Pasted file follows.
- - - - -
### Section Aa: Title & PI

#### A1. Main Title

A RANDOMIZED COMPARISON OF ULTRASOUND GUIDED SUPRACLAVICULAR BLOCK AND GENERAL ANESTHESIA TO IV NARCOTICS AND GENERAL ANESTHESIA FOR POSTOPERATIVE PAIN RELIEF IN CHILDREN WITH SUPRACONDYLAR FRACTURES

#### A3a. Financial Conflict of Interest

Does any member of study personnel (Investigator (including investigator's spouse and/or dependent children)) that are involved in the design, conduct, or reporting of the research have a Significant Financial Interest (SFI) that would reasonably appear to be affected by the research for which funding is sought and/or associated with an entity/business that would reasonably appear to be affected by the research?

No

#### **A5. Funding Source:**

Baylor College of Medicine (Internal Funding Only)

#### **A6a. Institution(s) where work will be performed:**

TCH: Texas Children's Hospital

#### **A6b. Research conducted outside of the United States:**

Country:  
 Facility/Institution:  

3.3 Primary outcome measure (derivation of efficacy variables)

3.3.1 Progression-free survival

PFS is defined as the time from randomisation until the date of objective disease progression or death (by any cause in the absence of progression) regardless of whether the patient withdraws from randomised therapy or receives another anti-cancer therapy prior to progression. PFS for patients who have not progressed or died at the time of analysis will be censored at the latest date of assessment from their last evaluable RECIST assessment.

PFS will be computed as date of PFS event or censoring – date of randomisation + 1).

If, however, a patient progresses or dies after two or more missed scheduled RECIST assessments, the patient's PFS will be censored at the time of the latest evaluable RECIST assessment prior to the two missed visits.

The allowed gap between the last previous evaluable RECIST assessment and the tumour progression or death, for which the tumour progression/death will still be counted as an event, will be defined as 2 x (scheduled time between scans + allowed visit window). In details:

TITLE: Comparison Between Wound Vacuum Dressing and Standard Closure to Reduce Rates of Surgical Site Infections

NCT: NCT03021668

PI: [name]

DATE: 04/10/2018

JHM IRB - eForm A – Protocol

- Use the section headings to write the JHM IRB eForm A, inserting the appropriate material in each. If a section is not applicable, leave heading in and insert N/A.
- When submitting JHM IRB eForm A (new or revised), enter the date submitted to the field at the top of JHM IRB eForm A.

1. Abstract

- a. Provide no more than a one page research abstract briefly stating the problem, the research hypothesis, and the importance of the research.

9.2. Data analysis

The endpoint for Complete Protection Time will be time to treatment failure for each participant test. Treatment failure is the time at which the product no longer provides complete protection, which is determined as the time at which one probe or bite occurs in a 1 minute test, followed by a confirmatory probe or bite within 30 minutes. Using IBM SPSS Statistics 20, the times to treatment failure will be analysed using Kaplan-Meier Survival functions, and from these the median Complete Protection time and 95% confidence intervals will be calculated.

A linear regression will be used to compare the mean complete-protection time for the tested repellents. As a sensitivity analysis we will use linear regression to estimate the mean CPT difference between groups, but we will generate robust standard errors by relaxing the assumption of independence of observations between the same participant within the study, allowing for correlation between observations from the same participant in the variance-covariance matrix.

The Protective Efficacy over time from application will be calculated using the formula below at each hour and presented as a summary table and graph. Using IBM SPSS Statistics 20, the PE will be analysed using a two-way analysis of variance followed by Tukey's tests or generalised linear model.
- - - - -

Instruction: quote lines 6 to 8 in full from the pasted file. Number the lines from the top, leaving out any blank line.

No

#### **A5. Funding Source:**

Baylor College of Medicine (Internal Funding Only)